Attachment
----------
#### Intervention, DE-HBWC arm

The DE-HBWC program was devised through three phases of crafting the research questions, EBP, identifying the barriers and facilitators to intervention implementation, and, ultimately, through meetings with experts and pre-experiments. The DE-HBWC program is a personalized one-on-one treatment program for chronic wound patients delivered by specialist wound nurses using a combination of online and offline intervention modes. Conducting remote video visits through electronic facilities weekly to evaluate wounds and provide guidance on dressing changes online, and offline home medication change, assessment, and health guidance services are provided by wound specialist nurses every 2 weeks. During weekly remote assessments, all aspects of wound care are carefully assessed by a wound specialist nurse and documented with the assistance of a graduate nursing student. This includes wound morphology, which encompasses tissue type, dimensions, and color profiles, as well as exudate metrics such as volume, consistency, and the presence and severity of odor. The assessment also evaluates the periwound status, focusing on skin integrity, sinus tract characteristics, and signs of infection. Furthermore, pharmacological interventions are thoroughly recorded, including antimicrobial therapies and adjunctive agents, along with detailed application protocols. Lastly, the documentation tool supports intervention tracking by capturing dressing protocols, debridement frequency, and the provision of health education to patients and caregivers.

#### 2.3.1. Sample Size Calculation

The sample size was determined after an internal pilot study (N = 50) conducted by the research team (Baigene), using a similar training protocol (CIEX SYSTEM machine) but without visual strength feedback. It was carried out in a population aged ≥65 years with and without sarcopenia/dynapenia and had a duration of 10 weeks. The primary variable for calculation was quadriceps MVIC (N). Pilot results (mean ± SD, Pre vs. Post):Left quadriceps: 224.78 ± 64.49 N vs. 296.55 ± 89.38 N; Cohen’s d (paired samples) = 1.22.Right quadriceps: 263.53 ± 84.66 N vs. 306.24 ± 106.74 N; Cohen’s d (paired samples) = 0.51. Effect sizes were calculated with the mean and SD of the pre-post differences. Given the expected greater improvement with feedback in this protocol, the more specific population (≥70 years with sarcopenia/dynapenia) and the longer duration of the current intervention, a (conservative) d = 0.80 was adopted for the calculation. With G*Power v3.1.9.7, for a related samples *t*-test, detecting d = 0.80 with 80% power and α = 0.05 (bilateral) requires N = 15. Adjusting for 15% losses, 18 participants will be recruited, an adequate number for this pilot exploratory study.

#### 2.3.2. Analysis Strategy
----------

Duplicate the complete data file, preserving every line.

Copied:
#### Intervention, DE-HBWC arm

The DE-HBWC program was devised through three phases of crafting the research questions, EBP, identifying the barriers and facilitators to intervention implementation, and, ultimately, through meetings with experts and pre-experiments. The DE-HBWC program is a personalized one-on-one treatment program for chronic wound patients delivered by specialist wound nurses using a combination of online and offline intervention modes. Conducting remote video visits through electronic facilities weekly to evaluate wounds and provide guidance on dressing changes online, and offline home medication change, assessment, and health guidance services are provided by wound specialist nurses every 2 weeks. During weekly remote assessments, all aspects of wound care are carefully assessed by a wound specialist nurse and documented with the assistance of a graduate nursing student. This includes wound morphology, which encompasses tissue type, dimensions, and color profiles, as well as exudate metrics such as volume, consistency, and the presence and severity of odor. The assessment also evaluates the periwound status, focusing on skin integrity, sinus tract characteristics, and signs of infection. Furthermore, pharmacological interventions are thoroughly recorded, including antimicrobial therapies and adjunctive agents, along with detailed application protocols. Lastly, the documentation tool supports intervention tracking by capturing dressing protocols, debridement frequency, and the provision of health education to patients and caregivers.

#### 2.3.1. Sample Size Calculation

The sample size was determined after an internal pilot study (N = 50) conducted by the research team (Baigene), using a similar training protocol (CIEX SYSTEM machine) but without visual strength feedback. It was carried out in a population aged ≥65 years with and without sarcopenia/dynapenia and had a duration of 10 weeks. The primary variable for calculation was quadriceps MVIC (N). Pilot results (mean ± SD, Pre vs. Post):Left quadriceps: 224.78 ± 64.49 N vs. 296.55 ± 89.38 N; Cohen’s d (paired samples) = 1.22.Right quadriceps: 263.53 ± 84.66 N vs. 306.24 ± 106.74 N; Cohen’s d (paired samples) = 0.51. Effect sizes were calculated with the mean and SD of the pre-post differences. Given the expected greater improvement with feedback in this protocol, the more specific population (≥70 years with sarcopenia/dynapenia) and the longer duration of the current intervention, a (conservative) d = 0.80 was adopted for the calculation. With G*Power v3.1.9.7, for a related samples *t*-test, detecting d = 0.80 with 80% power and α = 0.05 (bilateral) requires N = 15. Adjusting for 15% losses, 18 participants will be recruited, an adequate number for this pilot exploratory study.

#### 2.3.2. Analysis Strategy